Foreigners and locals decide to go to fight with the Islamic State because it provides a good fit with their fundamental values and beliefs – emotional coherence. A value map shows some of the emotional structure of the Islamic State ideology.

The Several Meanings in a Meaningful Coincidence

By taking apart coincidences and examining their qualities, we can more fully appreciate them.

Physical Activity Is the No. 1 Way to Keep Your Brain Young

A growing body of evidence suggests that regular physical activity is the most effective way to optimize the structure and function of your brain throughout your lifespan.

Maximize Your Happiness by Turning on Your Microflow

With all the criticism we hear about multitasking, no one ever talks about the upside of engaging your brain in more than one activity at a time. Yet, multitasking might just be the best way to avoid being bored while you’re kept waiting or just stuck in a meeting. Turn your downtime into uptime by seeking the microflow experience.

Is Perspective-Taking a Skill?

By Art Markman Ph.D. on October 22, 2015 Ulterior Motives
When we study psychology, there is a tendency to think about the tasks that we do as if there were built-in modules in the brain dedicated to those tasks. So, we talk about memory and assume that there is a particular thing in the brain that helps us remember information.

The Age of Artificial Consciousness

With the increasing momentum in technological advances, it seems we have reached a turning point in our ability to create advanced artificial intelligence systems. Some would argue that soon we will have a form of human-like consciousness in robots. But is that really the case?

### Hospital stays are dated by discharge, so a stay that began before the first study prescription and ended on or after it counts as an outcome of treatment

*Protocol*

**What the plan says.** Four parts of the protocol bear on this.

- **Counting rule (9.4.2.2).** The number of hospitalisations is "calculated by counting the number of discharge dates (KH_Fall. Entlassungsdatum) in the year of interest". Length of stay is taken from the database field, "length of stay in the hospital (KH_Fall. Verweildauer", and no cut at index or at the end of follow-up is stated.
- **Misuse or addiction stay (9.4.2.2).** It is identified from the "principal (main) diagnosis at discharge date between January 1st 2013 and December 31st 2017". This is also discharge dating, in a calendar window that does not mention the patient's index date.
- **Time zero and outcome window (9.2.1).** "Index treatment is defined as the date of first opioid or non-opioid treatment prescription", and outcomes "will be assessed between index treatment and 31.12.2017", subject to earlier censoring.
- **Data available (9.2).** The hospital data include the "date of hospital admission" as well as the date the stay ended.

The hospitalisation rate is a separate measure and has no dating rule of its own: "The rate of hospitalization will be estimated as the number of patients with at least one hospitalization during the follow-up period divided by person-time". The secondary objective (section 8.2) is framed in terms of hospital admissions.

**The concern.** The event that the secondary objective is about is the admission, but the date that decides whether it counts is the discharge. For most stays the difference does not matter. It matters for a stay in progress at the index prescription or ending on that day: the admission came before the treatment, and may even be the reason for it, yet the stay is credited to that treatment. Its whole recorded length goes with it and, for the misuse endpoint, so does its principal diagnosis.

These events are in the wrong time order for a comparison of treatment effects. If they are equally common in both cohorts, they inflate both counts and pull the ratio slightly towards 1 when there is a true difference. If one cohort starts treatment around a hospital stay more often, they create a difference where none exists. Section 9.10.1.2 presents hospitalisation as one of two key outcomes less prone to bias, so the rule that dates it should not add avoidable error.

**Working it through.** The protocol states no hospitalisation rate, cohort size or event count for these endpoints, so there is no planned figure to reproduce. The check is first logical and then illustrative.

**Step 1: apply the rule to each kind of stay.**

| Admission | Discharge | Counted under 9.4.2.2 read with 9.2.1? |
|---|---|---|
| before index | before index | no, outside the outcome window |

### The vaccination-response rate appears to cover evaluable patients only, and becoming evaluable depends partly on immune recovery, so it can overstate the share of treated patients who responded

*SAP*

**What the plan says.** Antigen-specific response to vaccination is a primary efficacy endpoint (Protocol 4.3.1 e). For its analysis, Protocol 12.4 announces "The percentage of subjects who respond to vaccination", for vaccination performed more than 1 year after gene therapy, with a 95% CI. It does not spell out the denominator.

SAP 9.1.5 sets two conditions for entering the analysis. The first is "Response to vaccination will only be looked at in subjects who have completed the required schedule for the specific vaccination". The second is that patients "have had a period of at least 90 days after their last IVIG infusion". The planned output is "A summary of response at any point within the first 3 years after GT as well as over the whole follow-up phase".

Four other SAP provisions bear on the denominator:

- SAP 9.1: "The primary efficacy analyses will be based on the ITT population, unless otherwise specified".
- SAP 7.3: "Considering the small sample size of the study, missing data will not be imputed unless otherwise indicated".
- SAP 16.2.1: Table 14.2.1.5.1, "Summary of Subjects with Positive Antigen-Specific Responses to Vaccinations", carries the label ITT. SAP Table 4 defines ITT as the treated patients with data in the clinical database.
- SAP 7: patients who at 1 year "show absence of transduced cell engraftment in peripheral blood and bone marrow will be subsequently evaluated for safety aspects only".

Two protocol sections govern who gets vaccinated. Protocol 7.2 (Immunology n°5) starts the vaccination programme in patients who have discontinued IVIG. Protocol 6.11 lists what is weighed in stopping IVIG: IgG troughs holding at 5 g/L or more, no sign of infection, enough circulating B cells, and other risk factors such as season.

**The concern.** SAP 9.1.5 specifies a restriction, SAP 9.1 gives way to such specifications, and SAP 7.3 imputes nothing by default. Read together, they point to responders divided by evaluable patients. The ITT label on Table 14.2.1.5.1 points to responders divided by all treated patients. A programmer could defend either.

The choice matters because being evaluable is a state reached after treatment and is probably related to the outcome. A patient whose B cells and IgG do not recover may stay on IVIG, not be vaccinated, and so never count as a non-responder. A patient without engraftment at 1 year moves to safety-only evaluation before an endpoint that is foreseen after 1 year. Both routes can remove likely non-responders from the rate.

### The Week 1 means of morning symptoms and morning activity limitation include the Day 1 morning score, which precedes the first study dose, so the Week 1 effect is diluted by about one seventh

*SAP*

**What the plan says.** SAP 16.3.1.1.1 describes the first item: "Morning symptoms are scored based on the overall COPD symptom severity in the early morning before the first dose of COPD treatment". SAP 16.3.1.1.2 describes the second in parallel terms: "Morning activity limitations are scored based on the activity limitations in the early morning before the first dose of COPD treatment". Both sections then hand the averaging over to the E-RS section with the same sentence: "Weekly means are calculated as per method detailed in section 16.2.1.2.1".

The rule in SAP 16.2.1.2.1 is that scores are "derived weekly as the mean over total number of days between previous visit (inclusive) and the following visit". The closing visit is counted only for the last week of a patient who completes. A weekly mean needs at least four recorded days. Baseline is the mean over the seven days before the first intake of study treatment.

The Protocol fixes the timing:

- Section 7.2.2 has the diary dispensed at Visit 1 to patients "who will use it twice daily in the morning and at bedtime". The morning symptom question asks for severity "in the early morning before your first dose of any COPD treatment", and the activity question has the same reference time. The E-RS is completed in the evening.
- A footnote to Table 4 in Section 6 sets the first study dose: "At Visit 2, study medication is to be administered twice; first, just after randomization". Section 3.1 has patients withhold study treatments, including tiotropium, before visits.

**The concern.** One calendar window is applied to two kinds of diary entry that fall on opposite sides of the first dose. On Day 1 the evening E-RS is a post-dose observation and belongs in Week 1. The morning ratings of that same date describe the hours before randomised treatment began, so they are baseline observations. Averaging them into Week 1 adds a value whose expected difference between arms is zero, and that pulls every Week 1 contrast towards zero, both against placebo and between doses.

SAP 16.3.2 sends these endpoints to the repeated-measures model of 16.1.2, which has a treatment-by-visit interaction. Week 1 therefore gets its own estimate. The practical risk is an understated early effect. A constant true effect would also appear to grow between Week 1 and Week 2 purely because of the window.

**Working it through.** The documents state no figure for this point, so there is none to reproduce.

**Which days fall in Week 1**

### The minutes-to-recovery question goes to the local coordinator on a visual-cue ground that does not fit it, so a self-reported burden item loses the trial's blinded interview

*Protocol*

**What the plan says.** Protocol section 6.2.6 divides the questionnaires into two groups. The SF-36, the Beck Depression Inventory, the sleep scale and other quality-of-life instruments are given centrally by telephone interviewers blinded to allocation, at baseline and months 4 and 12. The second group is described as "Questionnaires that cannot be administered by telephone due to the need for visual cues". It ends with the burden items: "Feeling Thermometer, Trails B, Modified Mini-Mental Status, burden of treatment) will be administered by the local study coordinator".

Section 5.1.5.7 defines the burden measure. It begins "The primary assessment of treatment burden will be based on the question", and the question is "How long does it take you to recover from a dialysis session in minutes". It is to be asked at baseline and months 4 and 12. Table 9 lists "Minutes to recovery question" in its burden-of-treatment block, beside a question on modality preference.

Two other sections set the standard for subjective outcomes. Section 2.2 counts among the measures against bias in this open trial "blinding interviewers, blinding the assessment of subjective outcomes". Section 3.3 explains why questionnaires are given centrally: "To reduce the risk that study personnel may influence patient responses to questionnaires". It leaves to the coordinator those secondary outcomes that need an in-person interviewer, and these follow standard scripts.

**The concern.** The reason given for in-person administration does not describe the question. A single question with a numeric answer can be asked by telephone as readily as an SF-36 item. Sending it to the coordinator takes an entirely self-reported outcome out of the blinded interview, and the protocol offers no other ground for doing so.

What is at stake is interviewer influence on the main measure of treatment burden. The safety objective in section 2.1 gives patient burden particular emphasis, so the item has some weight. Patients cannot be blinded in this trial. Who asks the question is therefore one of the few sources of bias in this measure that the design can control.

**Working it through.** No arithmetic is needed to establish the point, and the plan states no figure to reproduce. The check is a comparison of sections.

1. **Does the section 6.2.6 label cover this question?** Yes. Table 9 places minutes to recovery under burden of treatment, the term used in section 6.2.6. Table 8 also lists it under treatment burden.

Stop Thinking Positively

By Alex Korb Ph.D. on October 19, 2015 PreFrontal Nudity
These days we're inundated with messages about the power of positive thinking, but sometimes positive thinking can actually interfere with success. Fortunately, there is another way.

What Is a Democracy?

By Ken Eisold Ph.D. on October 10, 2015 Hidden Motives
Jimmy Carter's shocking statement about our democracy disappeared in the media

Why Do Brain Injuries Look Like ADHD?

What you should know about the similarities and differences between brain injury and ADHD.

Hallucinated Happiness

If only imagination could sustain our happiness! Alas, we remain shackled to reality. Examples of continued attempts to psych ourselves into happiness – or others into unhappiness – range from the entertaining to the disturbing.